As a part of the Greater Vancouver Regional District and one of the fastest growing cities in Canada, the City of Surrey in British Columbia has the catalyst for a new urban core in the Central City project.
Challenging the context in which it is situated with its form and scale, this large mixed-use project integrates 450,000 square feet of academic space for Simon Fraser University, 500,000 square feet of office space and 50,000 square feet of retail space with an existing 700,000 square foot regional shopping centre.
Photographs courtesy of Nic Lehoux
Capped by a dramatically curved tower which in turn generates a series of curves and vibrant forms in the walls and floors below, the original aging shopping mall was revitalized with the galleria that floats over it, supported by a series of large concrete cruciform columns. This new building, which houses the university, was grafted onto the existing rectilinear mall in a symbiotic relationship with the building’s dynamic forms, openness, transparency, and new uses which have re-energized the centre.
The galleria is linked horizontally through a system of bridges to the office tower to form a complex weaving of vertical and horizontal circulation.
The mall curves around a five-storey tall atrium space, which is capped with an engineered wood roof whose skylighting brings natural light into the space. Conceived as the living room of the new university, the atrium was designed to act as a hub for the project. This is the entrance, meeting place and public face of the campus.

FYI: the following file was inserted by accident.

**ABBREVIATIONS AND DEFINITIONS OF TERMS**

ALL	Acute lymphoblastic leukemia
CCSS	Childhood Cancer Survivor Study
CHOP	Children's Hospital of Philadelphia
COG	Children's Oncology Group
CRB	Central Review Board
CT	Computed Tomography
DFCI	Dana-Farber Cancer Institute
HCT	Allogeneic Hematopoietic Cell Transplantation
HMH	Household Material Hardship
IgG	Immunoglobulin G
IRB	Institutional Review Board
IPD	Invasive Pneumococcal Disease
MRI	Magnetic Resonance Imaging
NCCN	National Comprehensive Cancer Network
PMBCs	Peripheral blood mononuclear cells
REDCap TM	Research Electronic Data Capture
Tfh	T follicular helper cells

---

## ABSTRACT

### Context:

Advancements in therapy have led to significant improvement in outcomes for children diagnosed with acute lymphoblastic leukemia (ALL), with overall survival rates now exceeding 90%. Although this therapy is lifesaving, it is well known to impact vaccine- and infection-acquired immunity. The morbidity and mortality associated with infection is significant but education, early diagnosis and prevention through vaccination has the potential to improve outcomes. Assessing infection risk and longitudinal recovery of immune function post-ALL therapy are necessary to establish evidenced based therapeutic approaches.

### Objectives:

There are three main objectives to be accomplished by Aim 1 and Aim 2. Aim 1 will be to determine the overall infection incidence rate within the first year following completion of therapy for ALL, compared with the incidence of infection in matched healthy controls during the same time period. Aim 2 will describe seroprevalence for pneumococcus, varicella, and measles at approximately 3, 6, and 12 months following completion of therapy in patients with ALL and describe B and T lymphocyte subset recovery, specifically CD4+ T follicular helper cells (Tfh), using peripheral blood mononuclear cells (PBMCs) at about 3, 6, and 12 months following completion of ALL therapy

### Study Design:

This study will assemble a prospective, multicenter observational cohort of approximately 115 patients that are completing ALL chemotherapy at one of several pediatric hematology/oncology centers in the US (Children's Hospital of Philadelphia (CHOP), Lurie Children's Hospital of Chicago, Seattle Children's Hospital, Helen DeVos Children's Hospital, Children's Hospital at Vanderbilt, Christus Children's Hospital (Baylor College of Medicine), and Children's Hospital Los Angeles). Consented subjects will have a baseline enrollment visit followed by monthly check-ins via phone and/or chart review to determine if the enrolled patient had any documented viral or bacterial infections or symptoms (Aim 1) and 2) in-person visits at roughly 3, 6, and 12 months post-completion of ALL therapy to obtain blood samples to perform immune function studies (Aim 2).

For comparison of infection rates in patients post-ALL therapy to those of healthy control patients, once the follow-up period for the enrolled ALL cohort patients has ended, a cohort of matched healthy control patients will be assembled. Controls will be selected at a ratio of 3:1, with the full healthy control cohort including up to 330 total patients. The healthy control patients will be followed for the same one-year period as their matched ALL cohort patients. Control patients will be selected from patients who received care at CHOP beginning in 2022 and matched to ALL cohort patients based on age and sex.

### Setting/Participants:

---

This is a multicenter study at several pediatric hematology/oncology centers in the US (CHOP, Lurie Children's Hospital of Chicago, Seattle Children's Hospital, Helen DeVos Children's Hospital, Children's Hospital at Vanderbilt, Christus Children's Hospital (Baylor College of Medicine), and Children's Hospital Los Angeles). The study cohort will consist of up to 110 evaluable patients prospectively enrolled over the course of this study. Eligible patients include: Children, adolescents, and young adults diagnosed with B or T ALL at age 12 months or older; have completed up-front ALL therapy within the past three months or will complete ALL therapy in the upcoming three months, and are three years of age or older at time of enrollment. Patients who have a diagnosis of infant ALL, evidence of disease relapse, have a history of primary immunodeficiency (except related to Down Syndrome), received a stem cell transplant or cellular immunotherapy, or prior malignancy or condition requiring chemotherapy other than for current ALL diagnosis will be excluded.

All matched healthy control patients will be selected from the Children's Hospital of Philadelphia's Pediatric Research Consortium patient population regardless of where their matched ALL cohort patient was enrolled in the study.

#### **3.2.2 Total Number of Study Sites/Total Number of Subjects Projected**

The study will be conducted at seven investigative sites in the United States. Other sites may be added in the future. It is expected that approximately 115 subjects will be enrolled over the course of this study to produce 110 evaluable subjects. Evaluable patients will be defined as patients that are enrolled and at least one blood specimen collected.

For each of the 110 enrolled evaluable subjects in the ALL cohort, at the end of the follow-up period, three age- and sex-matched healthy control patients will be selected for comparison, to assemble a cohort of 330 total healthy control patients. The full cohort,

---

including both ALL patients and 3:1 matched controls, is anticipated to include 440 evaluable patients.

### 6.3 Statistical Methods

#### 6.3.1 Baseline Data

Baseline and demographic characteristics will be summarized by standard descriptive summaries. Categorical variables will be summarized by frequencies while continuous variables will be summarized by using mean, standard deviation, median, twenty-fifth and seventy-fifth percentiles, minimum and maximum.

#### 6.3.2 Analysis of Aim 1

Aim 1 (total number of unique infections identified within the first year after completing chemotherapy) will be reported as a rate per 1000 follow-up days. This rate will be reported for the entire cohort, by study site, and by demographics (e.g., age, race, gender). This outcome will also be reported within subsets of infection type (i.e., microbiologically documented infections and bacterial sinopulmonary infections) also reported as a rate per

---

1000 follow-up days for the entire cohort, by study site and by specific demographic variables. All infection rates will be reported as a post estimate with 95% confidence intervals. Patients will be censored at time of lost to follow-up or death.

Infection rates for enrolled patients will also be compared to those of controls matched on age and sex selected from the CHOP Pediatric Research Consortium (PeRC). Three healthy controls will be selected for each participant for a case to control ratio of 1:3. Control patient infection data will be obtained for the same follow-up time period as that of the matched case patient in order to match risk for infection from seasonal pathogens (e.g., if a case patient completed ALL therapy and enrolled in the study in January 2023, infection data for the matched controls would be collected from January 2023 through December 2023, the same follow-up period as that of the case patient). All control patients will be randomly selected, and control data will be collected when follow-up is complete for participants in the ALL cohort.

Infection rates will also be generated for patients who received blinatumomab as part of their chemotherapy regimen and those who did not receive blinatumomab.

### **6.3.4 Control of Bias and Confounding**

A new public plaza gives way to the entry’s glass façade which is inclined outward, reducing the reflection and also imbuing it with a sense of dynamic force; its structural framework is generated by tapered columns of composite timber, which lends warmth and intimacy to a large space, and celebrates the ethos of this project. The sense of dynamism and responsiveness recurs in the form of the office tower, a sleekly twisting mass clad in curtain wall glazing with a warped prow that reaches out over the street. The fritted spandrel panels gleam in the sun and turn white in shade or under cloud.
Central City has gained international recognition as a paradigm of the transformation of suburban hubs through increased building density, sensitive design and the layering of complimentary uses. Amenable spaces that will naturally mix shoppers, students and office workers in inspiring surroundings is the new prototype of a new kind of city.
Architect: Bing Thom Architects
Structural Engineer: Jones Kwong Kishi
Mechanical Engineer: Keen Engineering
Electrical Engineer: RA Duff & Associates
Heavy Timber: StructureCraft
Text and illustrations are courtesy of Bing Thom Architects. Photographs courtesy of Nic Lehoux